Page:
The future of bioenergy and rural development policies in Africa and Asia
Publication from Life
Amezaga J.M., Bird D.N., Hazelton J.A.
Biomass and Bioenergy 59, 137-141, 2013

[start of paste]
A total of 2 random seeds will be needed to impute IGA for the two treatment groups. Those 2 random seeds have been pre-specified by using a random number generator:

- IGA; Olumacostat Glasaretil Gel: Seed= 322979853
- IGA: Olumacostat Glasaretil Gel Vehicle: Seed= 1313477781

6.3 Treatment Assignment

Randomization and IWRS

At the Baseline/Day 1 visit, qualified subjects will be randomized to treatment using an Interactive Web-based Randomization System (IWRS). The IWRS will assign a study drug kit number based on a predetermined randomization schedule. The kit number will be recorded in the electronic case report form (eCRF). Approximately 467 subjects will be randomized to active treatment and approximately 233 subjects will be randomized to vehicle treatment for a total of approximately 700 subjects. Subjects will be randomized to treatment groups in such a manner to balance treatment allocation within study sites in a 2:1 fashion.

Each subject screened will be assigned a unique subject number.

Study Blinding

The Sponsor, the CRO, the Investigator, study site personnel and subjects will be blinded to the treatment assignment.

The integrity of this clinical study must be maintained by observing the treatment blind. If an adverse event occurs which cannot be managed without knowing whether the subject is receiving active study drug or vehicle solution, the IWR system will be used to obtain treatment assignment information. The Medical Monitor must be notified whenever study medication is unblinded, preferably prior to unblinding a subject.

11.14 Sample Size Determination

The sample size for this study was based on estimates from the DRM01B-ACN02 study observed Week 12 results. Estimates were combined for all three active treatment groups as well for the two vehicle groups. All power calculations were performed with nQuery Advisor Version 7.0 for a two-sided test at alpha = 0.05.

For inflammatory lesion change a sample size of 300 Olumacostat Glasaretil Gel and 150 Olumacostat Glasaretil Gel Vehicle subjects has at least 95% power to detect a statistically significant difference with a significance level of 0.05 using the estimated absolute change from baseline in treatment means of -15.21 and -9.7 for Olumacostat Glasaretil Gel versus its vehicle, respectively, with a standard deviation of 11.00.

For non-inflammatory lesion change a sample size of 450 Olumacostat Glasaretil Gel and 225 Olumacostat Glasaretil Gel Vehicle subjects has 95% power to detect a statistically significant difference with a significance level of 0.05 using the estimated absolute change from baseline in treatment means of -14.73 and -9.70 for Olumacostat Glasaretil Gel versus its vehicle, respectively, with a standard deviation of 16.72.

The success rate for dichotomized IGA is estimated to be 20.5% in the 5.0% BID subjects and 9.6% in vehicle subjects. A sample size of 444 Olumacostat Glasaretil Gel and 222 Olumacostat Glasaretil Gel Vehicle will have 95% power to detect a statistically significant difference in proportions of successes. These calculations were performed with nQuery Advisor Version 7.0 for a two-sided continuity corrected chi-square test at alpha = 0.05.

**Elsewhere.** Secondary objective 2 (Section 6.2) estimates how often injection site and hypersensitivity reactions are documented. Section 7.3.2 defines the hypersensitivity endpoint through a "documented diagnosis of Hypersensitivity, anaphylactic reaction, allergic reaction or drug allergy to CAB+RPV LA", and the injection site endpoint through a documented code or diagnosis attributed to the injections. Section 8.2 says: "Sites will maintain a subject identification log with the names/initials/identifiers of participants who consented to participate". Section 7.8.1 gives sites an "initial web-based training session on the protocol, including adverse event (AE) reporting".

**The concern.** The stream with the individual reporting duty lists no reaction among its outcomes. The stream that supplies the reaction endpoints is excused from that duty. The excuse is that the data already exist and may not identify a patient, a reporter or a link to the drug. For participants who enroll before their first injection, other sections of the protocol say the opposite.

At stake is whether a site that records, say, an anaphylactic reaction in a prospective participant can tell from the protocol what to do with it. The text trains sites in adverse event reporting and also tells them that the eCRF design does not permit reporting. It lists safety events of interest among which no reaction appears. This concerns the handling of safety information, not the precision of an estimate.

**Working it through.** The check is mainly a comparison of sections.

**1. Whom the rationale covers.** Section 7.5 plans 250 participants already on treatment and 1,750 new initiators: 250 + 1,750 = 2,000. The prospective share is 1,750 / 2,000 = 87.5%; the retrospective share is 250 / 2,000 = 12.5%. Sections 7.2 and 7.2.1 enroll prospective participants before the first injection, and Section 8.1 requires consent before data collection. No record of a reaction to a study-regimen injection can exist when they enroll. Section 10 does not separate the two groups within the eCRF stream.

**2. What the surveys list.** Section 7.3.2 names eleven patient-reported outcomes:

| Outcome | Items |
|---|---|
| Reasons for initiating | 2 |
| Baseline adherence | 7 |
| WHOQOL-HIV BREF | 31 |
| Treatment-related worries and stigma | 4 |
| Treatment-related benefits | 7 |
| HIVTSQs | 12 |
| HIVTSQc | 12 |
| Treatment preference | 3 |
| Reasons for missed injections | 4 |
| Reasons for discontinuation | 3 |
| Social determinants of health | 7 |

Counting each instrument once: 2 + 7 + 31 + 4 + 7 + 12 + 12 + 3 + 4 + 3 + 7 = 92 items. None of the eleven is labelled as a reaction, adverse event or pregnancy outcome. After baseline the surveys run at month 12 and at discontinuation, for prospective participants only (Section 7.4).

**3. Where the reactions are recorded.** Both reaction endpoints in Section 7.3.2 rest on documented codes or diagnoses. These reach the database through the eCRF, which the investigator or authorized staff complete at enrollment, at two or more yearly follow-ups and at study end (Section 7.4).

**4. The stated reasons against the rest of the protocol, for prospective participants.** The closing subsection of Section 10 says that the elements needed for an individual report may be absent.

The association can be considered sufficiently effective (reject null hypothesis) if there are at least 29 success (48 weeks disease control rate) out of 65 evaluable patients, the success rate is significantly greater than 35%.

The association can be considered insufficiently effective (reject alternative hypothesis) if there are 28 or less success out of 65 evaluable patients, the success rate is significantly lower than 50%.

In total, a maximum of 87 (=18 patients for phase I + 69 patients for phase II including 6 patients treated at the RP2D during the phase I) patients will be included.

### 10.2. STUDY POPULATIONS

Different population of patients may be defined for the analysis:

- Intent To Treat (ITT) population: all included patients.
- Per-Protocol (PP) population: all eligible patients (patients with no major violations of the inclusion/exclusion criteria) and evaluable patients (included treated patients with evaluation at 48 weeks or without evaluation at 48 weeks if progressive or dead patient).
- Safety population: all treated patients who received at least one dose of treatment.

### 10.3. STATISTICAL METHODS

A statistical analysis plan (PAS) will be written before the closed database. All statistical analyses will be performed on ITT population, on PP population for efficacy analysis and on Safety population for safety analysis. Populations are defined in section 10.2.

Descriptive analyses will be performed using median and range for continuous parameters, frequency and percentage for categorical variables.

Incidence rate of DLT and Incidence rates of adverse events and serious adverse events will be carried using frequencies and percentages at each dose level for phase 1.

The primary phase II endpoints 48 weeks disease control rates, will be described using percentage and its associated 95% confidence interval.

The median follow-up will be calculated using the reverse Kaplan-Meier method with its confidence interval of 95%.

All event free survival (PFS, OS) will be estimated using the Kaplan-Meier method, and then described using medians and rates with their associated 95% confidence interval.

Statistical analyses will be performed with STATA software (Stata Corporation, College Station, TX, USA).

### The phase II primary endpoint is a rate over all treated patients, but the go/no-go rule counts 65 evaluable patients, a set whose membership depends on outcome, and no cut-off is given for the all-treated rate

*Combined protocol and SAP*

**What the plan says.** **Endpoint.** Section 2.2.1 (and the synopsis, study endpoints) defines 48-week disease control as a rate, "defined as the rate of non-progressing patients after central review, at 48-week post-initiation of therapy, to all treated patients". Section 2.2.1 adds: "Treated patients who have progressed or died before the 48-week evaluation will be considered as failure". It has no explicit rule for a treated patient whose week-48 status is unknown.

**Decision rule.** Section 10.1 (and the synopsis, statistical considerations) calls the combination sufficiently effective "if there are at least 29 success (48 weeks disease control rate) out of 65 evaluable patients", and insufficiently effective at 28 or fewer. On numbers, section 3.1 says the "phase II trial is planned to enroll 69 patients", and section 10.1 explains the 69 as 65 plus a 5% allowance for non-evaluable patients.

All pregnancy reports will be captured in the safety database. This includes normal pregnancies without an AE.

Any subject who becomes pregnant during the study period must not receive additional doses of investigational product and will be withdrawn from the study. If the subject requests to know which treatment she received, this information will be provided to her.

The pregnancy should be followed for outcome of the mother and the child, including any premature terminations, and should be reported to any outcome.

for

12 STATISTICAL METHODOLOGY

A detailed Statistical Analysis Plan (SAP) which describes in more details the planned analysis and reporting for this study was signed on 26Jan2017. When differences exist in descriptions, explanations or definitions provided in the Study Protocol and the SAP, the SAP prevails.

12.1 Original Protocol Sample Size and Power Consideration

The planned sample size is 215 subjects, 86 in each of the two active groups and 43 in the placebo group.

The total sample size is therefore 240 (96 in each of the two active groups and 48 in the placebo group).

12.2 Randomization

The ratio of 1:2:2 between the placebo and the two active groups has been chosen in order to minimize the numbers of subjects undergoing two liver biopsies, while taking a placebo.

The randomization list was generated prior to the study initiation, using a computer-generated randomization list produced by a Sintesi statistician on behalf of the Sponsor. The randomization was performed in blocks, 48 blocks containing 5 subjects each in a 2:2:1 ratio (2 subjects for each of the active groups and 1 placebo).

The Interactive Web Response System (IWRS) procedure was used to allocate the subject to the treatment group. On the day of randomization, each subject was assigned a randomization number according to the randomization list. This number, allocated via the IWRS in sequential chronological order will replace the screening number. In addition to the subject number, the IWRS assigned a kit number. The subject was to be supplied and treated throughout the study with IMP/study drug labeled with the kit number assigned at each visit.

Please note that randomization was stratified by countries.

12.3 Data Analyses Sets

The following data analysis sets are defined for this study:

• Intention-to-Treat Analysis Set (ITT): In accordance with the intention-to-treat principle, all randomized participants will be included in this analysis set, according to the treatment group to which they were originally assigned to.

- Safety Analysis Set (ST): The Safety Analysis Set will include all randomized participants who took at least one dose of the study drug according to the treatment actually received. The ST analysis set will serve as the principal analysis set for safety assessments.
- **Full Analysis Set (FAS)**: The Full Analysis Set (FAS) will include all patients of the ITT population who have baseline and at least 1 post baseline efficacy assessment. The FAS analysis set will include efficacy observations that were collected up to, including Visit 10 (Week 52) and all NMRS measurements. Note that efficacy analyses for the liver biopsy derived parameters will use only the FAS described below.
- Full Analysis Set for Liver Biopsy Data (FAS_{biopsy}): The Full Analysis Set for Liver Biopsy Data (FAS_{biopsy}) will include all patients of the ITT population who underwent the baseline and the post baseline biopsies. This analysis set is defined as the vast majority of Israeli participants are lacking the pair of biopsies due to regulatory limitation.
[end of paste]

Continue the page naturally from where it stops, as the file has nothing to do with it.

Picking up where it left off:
This special issue has presented some of the specific findings of the RE-Impact Project which was commissioned and funded by the EuropeAid Cooperation Office from 2007 until its conclusion in 2010. The project aimed to provide impact assessment frameworks and influence relevant policies through direct involvement in bioenergy projects and policy analysis in South Africa, Uganda, India and China. The papers summarised here have covered issues related to Jatropha curcas and forest-based bioenergy in these countries. Taking an overall look at the project findings we can identify a number of general conclusions relevant for the future of bioenergy and rural development in Africa and Asia. First, only local and context-specific sustainability assessment can identify the risk and responsibilities of the different groups and the exact impact on the environment. Second, many initiatives both in biofuels and forest-based bioenergy are marred by a lack of understanding of the life-cycle financial analysis. Third, careful consideration of local physical and social conditions and the economics of the production chain can identify real opportunities for rural development using bioenergy. The current global impasse in bioenergy policies could actually be advantageous to the development of bioenergy in developing countries. Without the pressure from America and Europe to develop bioenergy systems for climate change mitigation, countries in Africa and Asia may have the breathing room to shape bioenergy systems for their own internal energy supply in an orderly fashion. However, in order to avoid environmental and social impacts it will be necessary to articulate together elements of a number of measures including market-based certification, national policy formulation, national legislation, impact assessments, sustainability planning, land use planning, research, monitoring and evaluation taking into account country and project specific sustainability criteria. Unfortunately, many of the countries in Africa and Asia where bioenergy can play an important role still lack institutional structures able to articulate this sustainable development.